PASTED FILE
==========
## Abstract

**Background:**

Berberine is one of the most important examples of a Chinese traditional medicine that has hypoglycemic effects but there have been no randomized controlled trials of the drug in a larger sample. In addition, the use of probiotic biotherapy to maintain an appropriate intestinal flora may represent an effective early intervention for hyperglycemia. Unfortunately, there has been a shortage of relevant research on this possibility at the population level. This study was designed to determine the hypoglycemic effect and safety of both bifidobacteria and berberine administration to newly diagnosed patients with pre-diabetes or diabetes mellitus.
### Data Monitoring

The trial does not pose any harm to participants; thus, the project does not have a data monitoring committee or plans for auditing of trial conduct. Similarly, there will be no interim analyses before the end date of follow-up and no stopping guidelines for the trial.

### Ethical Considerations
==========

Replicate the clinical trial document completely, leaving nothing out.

## Abstract

**Background:**

Berberine is one of the most important examples of a Chinese traditional medicine that has hypoglycemic effects but there have been no randomized controlled trials of the drug in a larger sample. In addition, the use of probiotic biotherapy to maintain an appropriate intestinal flora may represent an effective early intervention for hyperglycemia. Unfortunately, there has been a shortage of relevant research on this possibility at the population level. This study was designed to determine the hypoglycemic effect and safety of both bifidobacteria and berberine administration to newly diagnosed patients with pre-diabetes or diabetes mellitus.
### Data Monitoring

The trial does not pose any harm to participants; thus, the project does not have a data monitoring committee or plans for auditing of trial conduct. Similarly, there will be no interim analyses before the end date of follow-up and no stopping guidelines for the trial.

### Ethical Considerations